For many, the idea of drinking a black green beverage that’s been mixed from a powder-like substance and tastes somewhat fishy, is not particularly appealing. In fact, matcha is becoming one of many new trends for not merely the health and beauty-conscious, but in the typical market as well. Its appearance in such popular cafes as Starbucks, with the newest Matcha Latte, is further evidence of its increasing popularity. Tea bags be careful, there’s a fresh means of drinking the green antioxidant beverage and it doesn’t involve steeping.
Matcha has its origins in ancient Japan, being the most popular drink of the famous geisha tea houses. The traditional serving of matcha is just a learned art of the geisha culture and tourists in cities such as for example Kyoto can pay costly amounts to wait shows where they watch these beautiful Best Japanese Matcha, doll-like women serve the tea in its traditional ceremony. Or they can spend even more to actually go to a traditional tea houses and be served a pot of matcha with some sweet traditional Japanese pastries.
So just what is matcha and why all the fuss? To put it simply, matcha could be the green tea extract of green teas. It is the first harvesting of the young green tea extract leaves and the pulverizing of these in to a fine green powder that will be then stored in small tins and sold in the fine tea shops all over Japan. A little bit of this powder is then mixed (using a unique wooden mixer which somewhat resembles a tiny egg beater) with a little bit of warm (but definitely not boiling as this destroys the properties of the tea) in a tiny bowl, until creating almost a frothy liquid. The mixture is then included with the remainder of heated water and voila– matcha! https://www.bonsaicha.com/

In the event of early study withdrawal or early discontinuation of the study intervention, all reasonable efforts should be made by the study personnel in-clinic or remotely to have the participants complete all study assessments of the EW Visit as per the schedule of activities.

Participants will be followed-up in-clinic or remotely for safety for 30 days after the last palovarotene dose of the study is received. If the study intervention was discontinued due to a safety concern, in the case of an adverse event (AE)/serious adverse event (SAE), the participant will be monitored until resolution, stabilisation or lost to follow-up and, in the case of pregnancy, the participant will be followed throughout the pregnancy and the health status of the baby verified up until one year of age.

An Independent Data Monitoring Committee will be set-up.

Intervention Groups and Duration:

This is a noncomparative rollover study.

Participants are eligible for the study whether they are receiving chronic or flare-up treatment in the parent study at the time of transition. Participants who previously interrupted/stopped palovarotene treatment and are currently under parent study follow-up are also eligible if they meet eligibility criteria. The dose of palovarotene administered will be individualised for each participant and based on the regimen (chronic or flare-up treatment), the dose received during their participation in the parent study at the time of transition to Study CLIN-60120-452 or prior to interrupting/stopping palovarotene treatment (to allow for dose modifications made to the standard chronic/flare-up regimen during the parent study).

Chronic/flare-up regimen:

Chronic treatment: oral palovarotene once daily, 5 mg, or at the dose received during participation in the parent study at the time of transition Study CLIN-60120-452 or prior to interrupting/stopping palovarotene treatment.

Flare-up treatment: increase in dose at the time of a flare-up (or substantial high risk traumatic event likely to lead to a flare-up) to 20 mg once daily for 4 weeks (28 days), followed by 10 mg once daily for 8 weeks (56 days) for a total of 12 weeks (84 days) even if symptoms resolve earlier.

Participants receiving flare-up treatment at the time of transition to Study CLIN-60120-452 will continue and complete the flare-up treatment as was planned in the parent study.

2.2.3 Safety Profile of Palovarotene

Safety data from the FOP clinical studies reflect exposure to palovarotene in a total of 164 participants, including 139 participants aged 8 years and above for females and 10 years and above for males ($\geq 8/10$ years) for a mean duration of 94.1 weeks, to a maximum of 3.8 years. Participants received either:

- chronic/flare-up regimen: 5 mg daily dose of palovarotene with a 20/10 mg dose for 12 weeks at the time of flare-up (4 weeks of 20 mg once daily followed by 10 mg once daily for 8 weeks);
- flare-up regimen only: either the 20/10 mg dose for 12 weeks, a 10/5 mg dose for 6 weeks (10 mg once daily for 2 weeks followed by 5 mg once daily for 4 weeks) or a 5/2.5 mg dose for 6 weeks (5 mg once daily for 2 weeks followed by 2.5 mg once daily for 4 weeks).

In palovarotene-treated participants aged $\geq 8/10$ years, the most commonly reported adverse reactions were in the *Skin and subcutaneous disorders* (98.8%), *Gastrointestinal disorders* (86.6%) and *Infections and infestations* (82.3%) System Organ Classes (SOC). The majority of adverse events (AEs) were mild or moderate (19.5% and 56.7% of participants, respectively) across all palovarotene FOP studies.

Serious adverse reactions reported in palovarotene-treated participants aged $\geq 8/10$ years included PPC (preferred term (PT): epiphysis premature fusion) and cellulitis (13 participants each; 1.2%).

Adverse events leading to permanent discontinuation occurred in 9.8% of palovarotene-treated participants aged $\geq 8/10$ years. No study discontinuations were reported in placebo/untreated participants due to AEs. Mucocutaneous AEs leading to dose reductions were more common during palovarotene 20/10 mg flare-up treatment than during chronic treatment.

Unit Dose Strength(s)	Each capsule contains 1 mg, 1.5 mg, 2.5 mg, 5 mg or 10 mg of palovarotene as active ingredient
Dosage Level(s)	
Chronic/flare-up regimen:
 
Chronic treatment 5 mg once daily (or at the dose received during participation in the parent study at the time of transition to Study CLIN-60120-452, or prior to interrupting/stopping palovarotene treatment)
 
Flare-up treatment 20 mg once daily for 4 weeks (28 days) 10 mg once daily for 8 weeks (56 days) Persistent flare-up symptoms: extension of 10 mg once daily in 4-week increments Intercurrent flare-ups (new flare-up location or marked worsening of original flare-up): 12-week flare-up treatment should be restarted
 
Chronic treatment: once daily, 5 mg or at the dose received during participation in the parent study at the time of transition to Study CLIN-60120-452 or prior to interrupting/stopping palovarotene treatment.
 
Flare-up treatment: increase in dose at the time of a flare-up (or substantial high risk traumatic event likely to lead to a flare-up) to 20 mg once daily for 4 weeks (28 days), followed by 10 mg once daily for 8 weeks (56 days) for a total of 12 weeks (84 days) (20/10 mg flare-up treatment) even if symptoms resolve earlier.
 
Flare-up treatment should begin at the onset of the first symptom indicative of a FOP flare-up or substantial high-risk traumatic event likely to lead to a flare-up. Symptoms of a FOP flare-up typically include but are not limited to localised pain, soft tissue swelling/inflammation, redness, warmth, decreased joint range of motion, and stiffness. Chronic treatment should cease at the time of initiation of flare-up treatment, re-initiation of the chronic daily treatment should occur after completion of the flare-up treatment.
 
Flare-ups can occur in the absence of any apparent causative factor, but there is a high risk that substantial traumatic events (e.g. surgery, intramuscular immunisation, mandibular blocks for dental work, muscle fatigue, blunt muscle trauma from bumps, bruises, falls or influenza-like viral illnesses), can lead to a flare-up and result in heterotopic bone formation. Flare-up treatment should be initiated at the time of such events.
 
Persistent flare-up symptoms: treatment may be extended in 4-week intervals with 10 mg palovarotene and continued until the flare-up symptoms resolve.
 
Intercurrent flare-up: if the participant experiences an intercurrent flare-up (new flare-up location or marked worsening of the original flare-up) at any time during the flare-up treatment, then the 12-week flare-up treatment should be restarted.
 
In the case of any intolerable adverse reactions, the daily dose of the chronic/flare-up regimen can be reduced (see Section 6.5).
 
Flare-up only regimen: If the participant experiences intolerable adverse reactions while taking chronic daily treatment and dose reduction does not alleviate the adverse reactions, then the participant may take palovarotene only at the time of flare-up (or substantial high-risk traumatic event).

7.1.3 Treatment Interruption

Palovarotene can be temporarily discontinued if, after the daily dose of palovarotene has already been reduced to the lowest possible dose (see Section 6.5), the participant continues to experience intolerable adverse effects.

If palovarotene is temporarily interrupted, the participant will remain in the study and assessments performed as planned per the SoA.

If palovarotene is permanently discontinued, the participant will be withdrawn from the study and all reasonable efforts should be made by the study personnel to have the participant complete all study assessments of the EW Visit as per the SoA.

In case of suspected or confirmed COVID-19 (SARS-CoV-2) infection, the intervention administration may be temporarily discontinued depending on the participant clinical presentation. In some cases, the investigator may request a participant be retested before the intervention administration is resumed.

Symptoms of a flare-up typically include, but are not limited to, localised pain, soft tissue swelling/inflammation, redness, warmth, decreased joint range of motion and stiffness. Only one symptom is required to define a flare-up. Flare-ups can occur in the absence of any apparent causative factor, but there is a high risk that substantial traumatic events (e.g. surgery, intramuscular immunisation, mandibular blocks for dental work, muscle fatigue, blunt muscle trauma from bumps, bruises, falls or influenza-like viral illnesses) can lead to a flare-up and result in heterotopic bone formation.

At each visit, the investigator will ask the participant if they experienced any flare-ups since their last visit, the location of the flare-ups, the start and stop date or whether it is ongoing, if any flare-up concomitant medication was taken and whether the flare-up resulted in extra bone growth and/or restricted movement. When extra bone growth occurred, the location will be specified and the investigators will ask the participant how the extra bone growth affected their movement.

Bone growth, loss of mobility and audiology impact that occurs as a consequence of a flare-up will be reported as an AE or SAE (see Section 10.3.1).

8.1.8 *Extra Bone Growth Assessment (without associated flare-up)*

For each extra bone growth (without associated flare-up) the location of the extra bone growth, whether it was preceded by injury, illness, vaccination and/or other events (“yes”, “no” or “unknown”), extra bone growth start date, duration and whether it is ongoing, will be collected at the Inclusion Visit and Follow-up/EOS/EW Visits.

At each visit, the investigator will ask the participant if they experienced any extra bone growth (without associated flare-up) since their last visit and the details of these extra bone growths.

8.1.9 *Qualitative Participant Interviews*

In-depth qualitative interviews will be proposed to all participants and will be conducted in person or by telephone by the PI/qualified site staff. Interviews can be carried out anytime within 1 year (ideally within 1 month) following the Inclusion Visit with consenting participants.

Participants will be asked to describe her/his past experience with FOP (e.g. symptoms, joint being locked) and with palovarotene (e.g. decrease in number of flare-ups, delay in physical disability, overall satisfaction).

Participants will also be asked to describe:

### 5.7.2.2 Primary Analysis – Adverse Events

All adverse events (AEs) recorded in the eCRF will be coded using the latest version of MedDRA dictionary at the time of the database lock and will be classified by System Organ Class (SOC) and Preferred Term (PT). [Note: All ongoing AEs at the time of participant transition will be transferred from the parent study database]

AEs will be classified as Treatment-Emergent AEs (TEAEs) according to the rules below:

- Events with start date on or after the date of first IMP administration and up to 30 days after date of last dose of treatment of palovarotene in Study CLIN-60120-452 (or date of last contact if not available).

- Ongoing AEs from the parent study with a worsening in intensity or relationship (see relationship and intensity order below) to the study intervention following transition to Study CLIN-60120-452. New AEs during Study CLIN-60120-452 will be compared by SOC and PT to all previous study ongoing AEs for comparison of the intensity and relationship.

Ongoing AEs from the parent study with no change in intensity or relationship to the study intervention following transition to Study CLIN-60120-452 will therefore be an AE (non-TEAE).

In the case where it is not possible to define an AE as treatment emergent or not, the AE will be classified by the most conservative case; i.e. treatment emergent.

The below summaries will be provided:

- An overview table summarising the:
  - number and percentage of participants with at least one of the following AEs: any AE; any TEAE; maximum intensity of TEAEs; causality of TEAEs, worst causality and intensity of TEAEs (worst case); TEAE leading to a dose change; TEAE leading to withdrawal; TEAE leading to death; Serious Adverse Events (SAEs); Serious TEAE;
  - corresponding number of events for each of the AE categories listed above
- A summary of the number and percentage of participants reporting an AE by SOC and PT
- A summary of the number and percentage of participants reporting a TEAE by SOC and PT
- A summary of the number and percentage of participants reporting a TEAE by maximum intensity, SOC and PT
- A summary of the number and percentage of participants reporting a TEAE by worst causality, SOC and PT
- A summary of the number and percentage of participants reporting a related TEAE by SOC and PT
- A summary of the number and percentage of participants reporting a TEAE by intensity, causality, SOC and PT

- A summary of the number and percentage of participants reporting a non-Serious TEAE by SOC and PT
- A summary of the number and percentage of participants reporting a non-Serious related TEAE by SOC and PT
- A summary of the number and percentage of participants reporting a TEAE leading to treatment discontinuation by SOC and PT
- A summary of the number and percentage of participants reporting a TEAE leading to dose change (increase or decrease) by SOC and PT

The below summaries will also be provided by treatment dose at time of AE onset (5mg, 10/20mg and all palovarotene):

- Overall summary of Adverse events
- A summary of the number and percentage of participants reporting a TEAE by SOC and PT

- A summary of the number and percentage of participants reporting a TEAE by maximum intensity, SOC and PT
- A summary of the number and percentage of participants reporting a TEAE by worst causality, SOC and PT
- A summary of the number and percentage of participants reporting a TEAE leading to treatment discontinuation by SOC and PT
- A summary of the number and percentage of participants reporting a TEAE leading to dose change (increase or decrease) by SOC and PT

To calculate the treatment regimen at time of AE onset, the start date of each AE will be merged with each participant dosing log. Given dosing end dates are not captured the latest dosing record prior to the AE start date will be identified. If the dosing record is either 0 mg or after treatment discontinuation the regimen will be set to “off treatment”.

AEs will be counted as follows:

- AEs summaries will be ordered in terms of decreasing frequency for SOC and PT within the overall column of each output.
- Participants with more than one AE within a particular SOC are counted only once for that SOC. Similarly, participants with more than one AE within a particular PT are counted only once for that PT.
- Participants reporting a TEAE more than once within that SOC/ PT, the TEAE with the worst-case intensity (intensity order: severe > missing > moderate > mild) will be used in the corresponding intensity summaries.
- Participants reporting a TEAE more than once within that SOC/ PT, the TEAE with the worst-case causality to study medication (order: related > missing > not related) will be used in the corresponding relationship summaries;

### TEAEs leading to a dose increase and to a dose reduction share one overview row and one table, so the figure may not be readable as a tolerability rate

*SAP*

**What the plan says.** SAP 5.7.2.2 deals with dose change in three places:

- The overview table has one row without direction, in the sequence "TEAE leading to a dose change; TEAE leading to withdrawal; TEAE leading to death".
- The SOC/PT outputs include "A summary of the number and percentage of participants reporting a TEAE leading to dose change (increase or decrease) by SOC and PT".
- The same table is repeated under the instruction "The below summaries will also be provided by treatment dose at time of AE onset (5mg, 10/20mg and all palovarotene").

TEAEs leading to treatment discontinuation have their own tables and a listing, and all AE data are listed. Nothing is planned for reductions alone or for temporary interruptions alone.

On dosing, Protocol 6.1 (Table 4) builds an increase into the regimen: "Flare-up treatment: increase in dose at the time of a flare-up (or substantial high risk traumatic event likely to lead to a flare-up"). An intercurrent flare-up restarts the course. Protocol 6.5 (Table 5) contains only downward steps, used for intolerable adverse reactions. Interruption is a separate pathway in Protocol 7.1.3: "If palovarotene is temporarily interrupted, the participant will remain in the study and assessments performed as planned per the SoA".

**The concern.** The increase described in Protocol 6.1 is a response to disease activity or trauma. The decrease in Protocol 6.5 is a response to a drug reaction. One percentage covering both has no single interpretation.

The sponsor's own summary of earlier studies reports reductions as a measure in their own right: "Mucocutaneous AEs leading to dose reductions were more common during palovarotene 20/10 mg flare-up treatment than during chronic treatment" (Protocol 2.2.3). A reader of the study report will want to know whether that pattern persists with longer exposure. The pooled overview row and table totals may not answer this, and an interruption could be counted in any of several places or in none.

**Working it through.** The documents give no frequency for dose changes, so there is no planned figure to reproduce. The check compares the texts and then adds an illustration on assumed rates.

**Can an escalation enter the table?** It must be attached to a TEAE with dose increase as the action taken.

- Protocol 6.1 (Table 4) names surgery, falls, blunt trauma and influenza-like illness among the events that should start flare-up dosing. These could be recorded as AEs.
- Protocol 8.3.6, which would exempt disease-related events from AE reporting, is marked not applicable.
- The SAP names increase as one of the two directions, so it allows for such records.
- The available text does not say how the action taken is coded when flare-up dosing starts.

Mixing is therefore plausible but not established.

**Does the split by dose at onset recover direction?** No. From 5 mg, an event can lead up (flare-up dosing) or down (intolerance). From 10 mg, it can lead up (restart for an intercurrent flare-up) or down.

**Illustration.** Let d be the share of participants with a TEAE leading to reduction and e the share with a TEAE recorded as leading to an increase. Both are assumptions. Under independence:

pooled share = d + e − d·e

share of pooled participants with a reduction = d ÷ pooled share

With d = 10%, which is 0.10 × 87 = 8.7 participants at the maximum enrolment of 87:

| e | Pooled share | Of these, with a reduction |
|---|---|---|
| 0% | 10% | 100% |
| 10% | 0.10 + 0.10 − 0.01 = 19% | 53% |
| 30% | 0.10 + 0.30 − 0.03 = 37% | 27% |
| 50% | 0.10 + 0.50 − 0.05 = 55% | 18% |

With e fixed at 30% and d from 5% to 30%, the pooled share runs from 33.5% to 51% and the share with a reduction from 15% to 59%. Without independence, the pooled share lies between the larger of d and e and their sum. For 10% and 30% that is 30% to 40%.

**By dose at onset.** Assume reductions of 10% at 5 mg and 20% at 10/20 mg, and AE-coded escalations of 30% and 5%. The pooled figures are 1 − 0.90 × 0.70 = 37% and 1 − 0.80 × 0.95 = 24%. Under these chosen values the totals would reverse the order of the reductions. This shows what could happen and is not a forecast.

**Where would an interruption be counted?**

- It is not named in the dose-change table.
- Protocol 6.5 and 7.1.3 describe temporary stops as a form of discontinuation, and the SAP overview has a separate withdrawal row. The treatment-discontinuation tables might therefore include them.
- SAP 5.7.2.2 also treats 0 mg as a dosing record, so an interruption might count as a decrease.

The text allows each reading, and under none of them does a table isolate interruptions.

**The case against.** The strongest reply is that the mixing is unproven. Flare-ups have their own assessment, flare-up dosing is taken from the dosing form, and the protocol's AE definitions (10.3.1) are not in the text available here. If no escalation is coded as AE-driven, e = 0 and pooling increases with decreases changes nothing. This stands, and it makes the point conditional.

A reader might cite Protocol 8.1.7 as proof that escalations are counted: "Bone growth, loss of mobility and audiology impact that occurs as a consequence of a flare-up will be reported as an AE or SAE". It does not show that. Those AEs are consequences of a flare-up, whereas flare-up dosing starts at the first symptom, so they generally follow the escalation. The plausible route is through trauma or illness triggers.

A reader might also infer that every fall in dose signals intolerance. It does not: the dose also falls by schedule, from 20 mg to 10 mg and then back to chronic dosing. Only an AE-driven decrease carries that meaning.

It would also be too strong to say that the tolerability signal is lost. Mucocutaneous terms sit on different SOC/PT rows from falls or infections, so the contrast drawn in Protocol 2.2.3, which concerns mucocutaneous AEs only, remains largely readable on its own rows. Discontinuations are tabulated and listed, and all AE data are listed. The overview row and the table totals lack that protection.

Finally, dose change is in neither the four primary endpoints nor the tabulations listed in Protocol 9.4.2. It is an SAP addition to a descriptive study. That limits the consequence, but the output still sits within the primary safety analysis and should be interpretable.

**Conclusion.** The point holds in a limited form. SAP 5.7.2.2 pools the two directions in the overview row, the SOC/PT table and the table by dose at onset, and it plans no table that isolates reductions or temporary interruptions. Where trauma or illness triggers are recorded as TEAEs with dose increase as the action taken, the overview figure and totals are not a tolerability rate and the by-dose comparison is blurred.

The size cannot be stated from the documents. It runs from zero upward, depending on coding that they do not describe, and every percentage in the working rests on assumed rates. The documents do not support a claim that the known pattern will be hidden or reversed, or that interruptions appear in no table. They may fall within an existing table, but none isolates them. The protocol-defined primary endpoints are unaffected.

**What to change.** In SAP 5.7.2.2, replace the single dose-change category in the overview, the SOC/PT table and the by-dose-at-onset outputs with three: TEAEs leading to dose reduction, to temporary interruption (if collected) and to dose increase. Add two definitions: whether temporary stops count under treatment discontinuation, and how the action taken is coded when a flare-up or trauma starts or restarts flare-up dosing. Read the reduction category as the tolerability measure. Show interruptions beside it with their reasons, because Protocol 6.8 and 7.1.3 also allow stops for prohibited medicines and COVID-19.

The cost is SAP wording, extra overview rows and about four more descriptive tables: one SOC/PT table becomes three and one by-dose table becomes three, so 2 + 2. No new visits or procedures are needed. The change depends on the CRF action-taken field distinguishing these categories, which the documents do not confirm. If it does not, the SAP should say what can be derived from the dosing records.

Traditionally the tea is not served with sugar, but accompanied by a sweet treat or chocolate. It could result quite bitter and almost fishy for some first-timers, as the taste is surely an acquired pleasure. Adding for some foreigners’ shock could be the round, white sweet bean-filled pastries traditionally served with matcha in Kyoto. But, in fact, matcha should indeed be a developed pleasure and after having a few servings, the flavor definitely is acquired.
In Japan, matcha is really as common a taste as chocolate or strawberry. In supermarkets it is common to begin to see the dark green powder as a topping or flavor for from ice cream to cakes to chocolate bars (ever try a matcha flavored Kit Kat bar?) In Japanese Starbucks, it is common to see young girls drinking Matcha Frappuchinos or businessmen ordering a matcha latte. But will the remaining portion of the world be susceptible to this powdery green tea extract?
To learn the answer, take a look at certainly one of the local tea and coffee specialty stores. Chances are they curently have tins of matcha on the shelves. And odds are they’re top sellers, inspite of the high cost (even in Japan these little tins are not cheap, about five times the price of green tea extract sold in bags). And for more proof, browse the web sites which are dedicated to the sales of matcha overseas…there are many! What’s it about matcha that’s foreigners scooping it into their mugs as well?
Perhaps it is the fact that matcha has some double the antioxidants of green tea extract in bags. Or the fact that Japanese women swear by its skin-rejuvenating powers. Or simply the trendiness of drinking tea out of a wonderful little metallic tin with a flowered Japanese design on it. Regardless of the reason, little paper tea bag beware…there’s a fresh tea in town.